The monk's cells formed great square called the great cloister as there was a covered walk around plot.

The monk’s cells formed great square called the great cloister as there was a covered walkway around the green space. Most of the buildings dismantled for the stone.

Each hermit —  that is, a monk who is or who will be a priest  — has his own living space, called a cell, usually consisting of a small dwelling.  The reconstructed cell has three rooms on the first floor: a living room with fireplace, a study and bedroom. The bedroom in addition to the bed has an alter for the hermit monk to say daily Mass.

Bed (curtains to keep warm in - cold out.

Bed (curtains to keep warm in – cold out.

Each cell has a high walled garden, wherein the monk may meditate as well as grow flowers for himself and/or vegetables for the common good of the community, as a form of physical exercise.

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Next to the door of each cell is  a small opening in the wall.  A tray would be pushed to the back and the hermit could then pull the tray into the cell without having to see anyone.

Most meals are provided in this manner, which the hermit then eats in the solitude of his cell. There are two meals provided for much of year, lunch and supper. During seasons or days of fasting, just one meal is provided. The hermit makes his needs known to the lay brother by means of a note, requesting items such as a fresh loaf of bread, which will be kept in the cell for eating with several meals.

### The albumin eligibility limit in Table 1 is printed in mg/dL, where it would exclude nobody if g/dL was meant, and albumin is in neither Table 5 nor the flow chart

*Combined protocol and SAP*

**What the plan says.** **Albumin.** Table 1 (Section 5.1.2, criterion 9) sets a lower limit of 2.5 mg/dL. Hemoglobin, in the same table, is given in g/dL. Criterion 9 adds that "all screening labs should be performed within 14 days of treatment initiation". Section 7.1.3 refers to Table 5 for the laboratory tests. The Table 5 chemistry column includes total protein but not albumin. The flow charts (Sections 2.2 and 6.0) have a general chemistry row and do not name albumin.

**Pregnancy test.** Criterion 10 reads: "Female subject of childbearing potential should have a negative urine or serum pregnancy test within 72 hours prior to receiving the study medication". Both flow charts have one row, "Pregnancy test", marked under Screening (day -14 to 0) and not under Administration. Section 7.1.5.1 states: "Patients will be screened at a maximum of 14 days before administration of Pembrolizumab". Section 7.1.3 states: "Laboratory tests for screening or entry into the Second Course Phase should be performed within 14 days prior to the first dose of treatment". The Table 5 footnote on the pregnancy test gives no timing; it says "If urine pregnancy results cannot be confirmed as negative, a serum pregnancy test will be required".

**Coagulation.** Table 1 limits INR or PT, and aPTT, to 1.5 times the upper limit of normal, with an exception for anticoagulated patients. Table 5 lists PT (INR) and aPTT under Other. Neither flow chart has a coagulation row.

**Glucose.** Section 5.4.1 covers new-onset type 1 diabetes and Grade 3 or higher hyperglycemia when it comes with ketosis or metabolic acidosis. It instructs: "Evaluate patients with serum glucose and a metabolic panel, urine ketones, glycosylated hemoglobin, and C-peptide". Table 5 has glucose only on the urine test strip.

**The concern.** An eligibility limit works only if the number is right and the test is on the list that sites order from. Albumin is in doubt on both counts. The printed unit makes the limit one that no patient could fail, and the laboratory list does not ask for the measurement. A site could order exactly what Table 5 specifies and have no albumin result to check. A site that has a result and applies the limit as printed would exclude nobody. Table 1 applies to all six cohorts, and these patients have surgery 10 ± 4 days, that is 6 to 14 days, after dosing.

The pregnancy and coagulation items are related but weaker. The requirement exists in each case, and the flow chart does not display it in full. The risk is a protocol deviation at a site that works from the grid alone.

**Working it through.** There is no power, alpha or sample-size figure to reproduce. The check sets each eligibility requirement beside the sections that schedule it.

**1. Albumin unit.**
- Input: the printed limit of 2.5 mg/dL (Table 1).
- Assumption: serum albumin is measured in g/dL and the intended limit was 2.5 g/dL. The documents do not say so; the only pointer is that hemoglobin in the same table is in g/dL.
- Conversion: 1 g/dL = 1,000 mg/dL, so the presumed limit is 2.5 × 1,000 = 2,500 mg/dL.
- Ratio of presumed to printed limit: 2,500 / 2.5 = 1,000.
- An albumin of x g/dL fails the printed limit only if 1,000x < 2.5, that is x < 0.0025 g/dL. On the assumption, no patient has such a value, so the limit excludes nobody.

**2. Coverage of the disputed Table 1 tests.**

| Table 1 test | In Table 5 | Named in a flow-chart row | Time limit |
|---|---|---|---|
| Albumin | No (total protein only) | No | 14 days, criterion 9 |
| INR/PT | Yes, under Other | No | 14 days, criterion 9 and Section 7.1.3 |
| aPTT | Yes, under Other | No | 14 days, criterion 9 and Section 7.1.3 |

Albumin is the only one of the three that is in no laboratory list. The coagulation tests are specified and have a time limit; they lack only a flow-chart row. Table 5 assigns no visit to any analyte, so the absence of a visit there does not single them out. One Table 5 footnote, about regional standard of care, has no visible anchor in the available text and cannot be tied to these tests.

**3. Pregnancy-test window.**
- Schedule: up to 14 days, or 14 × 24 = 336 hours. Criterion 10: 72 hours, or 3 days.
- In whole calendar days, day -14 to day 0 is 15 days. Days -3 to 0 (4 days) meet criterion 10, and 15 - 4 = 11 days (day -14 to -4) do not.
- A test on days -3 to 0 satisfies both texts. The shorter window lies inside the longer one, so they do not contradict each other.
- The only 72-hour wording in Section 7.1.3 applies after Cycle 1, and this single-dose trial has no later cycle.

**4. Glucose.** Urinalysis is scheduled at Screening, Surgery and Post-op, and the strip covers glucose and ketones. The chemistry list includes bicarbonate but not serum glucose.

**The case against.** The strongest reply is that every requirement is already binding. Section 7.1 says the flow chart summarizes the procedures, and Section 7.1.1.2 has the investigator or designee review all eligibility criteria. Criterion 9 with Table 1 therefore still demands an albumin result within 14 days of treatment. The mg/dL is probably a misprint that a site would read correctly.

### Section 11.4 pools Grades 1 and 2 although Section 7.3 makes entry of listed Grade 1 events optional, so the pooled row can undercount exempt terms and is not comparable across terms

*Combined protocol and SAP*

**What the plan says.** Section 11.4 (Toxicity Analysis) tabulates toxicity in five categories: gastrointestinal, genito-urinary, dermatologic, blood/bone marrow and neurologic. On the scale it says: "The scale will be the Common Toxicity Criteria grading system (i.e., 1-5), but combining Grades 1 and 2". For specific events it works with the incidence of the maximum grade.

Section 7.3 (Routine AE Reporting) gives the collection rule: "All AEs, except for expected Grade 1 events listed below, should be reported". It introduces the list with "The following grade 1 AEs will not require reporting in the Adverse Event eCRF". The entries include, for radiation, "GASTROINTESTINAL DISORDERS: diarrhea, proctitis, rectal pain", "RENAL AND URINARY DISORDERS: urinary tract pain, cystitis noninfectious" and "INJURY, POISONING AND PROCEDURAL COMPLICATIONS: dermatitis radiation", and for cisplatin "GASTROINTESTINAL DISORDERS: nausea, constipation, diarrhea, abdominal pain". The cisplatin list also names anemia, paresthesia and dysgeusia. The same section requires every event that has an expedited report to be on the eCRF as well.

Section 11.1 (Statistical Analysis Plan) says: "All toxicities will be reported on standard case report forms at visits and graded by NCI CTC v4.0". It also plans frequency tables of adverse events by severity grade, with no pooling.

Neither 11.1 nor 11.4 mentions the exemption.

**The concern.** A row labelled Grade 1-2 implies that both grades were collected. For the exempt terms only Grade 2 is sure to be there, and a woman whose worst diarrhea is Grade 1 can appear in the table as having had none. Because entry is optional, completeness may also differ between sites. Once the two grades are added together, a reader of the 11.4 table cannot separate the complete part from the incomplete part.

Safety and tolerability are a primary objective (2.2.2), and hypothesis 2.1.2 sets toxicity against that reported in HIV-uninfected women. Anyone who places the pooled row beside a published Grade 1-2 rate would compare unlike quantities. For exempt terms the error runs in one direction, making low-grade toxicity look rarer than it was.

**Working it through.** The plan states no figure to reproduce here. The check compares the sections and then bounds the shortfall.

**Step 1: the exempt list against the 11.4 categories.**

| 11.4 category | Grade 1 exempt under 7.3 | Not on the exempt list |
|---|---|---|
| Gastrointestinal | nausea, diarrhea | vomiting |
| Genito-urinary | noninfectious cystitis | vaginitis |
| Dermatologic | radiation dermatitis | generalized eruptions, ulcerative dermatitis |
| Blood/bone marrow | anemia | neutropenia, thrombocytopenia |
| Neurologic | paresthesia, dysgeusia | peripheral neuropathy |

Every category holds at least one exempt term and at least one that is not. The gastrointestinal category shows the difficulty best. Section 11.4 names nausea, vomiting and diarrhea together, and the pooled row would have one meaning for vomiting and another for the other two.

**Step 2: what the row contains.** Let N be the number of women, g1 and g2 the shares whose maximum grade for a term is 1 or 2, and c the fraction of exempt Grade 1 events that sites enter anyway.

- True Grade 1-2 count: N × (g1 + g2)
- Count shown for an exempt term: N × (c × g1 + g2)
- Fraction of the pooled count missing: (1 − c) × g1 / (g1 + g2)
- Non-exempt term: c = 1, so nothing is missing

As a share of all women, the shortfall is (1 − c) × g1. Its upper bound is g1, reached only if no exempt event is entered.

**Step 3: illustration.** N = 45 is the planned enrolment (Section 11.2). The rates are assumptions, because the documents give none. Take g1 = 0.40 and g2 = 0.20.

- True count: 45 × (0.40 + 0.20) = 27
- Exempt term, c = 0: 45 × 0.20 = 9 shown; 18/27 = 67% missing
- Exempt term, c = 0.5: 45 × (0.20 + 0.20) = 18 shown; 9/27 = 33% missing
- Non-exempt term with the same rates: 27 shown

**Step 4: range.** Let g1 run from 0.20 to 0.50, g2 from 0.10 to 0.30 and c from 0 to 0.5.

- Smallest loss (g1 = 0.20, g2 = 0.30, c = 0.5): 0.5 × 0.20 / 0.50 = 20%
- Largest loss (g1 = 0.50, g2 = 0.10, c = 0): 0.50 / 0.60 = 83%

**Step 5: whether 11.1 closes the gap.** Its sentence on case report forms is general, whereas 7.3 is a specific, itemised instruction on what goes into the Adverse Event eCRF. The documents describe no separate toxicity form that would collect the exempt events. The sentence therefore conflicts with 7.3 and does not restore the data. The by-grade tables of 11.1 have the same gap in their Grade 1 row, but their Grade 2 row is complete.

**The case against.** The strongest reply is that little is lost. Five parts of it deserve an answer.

The hermit spends most of his day in the cell: he meditates, prays on his own, eats, studies and writes (Carthusian monks have published scholarly and spiritual works), and works in his garden or at some manual trade. Unless required by other duties, the Carthusian hermit leaves his cell daily only for three prayer services in the monastery chapel, including the community Mass, and occasionally for conferences with his superior.

Additionally, once a week, the community members take a long walk in the countryside during which they may speak; on Sundays and feast days a community meal is taken in silence. Twice a year there is a day-long community recreation, and the monk may receive an annual visit from immediate family members.

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The Carthusians do not engage in work of a pastoral or missionary nature. Unlike most monasteries, they do not offer retreats and those who visit for a prolonged period are people who are contemplating entering the monastery. As far as possible, the monks have no contact with the outside world. Their contribution to the world is their life of prayer, which they undertake on behalf of the whole Church and the human race.

Fr. Tim Jones in the great cloister with the chapel in background.

In addition to the choir monks there are lay-brothers, monks under slightly different types of vows who spend less time in prayer and more time in manual labor; they live a slightly more communal life, sharing a common area of the charterhouse.

The lay brothers provide material assistance to the choir monks: cooking meals, doing laundry, undertaking physical repairs, providing the choir monks with books from the library and managing supplies. All of the monks live lives of silence.

A contempory statue of the Virgin Mary offering Jesus to the nations - such is the work of Carthusians

A contemporary statue of the Virgin Mary offering Jesus to the nations – such is the work of Carthusians